The Lancet: Paul Farmer—Clinical Trials and Global Health Equity
What happens when people who previously did not have access are provided with the kind of health care that most of The Lancet’s readership takes for granted?
Not very surprisingly, health outcomes are improved: fewer children die when they are vaccinated against preventable diseases; HIV-infected patients survive longer when they are treated with antiretroviral therapy (ART); maternal deaths decline when prenatal care is linked to caesarean sections and anti-haemorrhagic agents to address obstructed labour and its complications; and fewer malaria deaths occur, and drug-resistant strains are slower to emerge, when potent anti-malarials are used in combination rather than as monotherapy. Given that the benefit of these interventions is hardly in dispute, how should global health researchers approach the task of documenting and disseminating their impact in what are these days termed resource-poor settings? What role does a journal have in fostering that process?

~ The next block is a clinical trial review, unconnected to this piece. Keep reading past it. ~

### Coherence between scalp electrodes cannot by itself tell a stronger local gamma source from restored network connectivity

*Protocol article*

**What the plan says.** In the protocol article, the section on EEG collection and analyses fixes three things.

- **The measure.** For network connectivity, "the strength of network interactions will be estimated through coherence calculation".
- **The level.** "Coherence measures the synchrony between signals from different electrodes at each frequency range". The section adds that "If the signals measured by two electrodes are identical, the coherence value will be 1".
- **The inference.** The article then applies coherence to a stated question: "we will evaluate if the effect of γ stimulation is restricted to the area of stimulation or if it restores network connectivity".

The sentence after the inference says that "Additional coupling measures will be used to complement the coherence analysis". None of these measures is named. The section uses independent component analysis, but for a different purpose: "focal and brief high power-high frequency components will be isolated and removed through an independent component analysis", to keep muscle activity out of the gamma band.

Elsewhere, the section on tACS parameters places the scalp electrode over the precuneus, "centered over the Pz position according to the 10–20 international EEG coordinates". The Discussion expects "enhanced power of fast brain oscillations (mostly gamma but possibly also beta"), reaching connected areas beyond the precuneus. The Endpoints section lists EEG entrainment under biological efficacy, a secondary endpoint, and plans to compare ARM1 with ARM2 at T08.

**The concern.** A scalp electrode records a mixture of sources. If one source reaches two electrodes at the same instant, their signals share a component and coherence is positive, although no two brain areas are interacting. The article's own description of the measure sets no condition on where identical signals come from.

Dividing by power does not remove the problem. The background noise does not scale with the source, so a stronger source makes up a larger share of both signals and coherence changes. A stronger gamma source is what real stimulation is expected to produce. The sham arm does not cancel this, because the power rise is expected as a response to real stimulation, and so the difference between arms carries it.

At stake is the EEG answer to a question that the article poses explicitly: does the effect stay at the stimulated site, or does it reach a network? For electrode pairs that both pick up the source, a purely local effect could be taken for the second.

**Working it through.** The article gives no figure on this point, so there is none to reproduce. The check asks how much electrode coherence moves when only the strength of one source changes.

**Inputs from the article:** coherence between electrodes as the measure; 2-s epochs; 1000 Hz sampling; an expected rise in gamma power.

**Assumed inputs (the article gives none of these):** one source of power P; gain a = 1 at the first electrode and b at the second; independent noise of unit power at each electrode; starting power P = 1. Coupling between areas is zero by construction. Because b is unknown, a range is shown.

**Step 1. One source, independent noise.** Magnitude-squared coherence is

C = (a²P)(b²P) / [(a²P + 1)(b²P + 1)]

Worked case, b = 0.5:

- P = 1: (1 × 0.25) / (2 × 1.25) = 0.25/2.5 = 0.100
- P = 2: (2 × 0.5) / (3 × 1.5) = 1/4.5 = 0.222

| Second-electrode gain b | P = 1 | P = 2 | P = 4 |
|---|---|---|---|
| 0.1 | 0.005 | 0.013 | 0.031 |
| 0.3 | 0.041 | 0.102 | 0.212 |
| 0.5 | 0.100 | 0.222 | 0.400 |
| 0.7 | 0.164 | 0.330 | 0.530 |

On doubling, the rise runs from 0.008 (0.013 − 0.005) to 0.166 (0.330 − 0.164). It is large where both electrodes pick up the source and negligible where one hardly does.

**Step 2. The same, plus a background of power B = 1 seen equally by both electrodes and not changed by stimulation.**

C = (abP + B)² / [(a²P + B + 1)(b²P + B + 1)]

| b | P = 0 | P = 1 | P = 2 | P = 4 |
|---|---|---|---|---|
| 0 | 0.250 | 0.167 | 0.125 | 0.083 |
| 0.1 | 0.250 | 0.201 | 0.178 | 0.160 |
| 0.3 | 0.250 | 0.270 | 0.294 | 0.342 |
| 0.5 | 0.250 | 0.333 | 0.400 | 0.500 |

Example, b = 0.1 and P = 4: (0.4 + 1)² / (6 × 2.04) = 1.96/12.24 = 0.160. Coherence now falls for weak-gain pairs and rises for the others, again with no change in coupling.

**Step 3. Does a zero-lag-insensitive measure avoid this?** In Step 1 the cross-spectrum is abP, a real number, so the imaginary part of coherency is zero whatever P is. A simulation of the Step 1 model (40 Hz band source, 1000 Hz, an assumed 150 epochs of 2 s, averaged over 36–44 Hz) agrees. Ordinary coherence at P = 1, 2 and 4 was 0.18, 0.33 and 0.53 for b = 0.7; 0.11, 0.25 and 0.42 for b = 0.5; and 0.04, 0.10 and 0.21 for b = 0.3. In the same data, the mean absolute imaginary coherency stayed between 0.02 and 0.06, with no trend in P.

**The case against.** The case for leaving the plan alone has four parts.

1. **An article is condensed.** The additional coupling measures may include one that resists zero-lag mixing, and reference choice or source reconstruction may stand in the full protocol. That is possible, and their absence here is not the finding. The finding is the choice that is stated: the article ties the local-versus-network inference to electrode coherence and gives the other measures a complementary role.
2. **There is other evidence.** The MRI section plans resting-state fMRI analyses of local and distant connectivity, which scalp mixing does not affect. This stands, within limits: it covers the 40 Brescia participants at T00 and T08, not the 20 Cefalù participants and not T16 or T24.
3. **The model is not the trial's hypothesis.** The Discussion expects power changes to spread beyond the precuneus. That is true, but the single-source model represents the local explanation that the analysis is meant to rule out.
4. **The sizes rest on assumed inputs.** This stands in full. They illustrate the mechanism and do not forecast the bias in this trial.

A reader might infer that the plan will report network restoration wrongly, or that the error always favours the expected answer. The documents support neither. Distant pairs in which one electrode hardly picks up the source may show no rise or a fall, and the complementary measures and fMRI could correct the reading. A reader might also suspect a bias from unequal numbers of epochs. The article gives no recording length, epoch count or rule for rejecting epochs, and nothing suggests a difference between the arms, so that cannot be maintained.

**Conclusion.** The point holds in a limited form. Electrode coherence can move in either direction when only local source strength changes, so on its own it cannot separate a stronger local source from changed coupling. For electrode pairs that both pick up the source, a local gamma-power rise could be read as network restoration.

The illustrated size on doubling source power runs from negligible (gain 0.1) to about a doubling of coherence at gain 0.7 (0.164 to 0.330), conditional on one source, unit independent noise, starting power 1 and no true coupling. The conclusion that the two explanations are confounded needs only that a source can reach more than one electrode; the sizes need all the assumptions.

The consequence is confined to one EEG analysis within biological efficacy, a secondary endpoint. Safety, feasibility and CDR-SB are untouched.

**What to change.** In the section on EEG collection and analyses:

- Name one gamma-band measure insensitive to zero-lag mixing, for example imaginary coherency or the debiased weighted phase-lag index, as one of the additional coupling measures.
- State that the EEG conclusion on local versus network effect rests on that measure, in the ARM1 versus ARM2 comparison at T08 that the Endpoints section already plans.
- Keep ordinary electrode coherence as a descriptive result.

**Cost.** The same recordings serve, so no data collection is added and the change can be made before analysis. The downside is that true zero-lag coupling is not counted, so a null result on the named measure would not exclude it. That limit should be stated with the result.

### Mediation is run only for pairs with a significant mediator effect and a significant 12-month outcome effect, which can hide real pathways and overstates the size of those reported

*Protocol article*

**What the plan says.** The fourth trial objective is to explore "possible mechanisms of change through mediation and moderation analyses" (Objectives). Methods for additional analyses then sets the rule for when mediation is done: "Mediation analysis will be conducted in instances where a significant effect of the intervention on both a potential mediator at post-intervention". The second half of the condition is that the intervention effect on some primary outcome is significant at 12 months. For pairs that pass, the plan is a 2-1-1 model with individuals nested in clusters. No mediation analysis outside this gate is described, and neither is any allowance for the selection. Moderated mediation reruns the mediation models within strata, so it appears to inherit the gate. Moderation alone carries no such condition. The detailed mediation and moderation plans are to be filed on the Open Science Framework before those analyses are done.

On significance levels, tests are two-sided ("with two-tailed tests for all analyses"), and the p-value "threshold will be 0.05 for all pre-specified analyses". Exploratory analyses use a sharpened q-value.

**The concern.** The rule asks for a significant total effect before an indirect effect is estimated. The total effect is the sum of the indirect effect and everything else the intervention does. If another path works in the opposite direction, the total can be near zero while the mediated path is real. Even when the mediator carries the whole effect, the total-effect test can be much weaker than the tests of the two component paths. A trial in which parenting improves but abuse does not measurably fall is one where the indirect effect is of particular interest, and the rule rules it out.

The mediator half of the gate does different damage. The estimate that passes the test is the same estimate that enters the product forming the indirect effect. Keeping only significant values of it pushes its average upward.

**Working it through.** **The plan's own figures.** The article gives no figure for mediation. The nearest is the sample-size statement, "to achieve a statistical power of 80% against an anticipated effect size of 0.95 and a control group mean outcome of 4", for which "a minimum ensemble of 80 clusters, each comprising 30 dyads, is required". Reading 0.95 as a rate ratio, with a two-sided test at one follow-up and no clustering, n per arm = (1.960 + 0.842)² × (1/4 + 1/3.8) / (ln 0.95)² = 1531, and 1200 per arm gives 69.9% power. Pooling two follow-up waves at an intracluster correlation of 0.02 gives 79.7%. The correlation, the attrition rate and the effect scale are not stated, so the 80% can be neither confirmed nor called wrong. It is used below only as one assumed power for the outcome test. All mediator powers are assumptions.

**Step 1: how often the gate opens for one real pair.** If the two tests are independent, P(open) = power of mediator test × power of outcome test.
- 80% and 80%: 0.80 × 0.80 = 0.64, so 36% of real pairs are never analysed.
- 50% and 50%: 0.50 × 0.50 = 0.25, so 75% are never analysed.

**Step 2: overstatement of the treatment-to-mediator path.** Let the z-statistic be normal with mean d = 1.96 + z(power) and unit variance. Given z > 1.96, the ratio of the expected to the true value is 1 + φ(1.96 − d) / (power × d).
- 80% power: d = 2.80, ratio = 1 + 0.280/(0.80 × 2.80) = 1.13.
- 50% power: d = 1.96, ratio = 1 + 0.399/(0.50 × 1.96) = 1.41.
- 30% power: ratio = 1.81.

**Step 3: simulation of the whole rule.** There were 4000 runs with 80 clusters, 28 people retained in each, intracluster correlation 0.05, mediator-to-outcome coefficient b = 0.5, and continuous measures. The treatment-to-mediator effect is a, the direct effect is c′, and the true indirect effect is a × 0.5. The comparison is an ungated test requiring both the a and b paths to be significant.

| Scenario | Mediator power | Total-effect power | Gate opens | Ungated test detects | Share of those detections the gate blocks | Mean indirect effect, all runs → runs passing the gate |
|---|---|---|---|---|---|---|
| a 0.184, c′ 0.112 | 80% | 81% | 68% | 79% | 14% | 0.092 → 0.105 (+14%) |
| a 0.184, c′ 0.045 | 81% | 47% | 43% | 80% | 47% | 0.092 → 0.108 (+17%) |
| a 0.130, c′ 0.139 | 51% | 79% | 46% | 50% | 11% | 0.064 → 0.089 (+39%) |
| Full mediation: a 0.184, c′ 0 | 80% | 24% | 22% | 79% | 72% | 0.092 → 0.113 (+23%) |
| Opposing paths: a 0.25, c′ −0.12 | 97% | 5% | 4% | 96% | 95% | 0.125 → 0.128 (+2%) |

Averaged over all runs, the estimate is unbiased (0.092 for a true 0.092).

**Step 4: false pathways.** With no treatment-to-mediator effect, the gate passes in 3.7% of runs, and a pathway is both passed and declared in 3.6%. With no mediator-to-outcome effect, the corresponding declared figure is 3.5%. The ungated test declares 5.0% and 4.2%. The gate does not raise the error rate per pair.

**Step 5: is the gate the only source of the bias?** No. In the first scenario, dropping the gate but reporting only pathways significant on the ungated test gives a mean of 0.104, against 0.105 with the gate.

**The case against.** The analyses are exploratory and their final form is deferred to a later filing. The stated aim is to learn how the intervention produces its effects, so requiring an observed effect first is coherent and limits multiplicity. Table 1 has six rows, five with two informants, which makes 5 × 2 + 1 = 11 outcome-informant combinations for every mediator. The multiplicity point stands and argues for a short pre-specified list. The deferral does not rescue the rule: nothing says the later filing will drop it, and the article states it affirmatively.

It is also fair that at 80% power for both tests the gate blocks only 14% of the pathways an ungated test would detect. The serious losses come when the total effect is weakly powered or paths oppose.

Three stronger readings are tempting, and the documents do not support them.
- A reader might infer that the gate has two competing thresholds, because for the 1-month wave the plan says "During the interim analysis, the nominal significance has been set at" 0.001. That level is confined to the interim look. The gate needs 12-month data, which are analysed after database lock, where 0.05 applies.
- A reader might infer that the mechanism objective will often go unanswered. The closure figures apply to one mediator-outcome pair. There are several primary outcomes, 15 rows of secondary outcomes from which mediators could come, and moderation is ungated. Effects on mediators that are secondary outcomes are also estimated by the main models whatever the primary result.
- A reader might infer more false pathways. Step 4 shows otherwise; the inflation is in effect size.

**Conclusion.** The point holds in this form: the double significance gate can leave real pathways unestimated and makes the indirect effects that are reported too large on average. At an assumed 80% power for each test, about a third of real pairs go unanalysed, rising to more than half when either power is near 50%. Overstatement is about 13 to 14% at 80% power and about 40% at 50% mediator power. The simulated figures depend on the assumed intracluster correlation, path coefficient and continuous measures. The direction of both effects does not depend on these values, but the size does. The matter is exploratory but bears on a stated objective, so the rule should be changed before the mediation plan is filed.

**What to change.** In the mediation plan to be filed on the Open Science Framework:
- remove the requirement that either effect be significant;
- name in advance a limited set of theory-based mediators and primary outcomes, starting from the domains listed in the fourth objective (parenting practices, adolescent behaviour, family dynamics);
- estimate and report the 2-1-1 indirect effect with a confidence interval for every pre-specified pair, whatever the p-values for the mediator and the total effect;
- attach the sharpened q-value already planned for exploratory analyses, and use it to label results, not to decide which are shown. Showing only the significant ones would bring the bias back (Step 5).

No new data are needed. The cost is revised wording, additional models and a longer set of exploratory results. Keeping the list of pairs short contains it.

It has long been the case that randomized clinical trials have been held up as the gold standard of clinical research. Typically, individuals are randomized to receive one of two treatments; both patients and the clinicians caring for them are blinded to their treatment assignment; outcomes are rigorously measured among all participants. Since the assignment is random, factors ranging from socioeconomic and nutritional status to comorbid disease should be equally distributed within the two groups, so that confounding does not affect the interpretation of results. This kind of study can only be carried out ethically if the intervention being assessed is in equipoise, meaning that the medical community is in genuine doubt about its clinical merits.
It is troubling, then, that clinical trials have so dominated outcomes research when observational studies of interventions like those cited above, which are clearly not in equipoise, are discredited to the point that they are difficult to publish. One of us recently attended a seminar on impact evaluation in which the speaker announced that all health aid should be evaluated, and that the only valid form of evaluation is a clinical trial. Does this mean we should only provide aid if we are not sure that it works? Such a conclusion is patently absurd but it is one consequence of privileging a particular study design over our clinical objectives.
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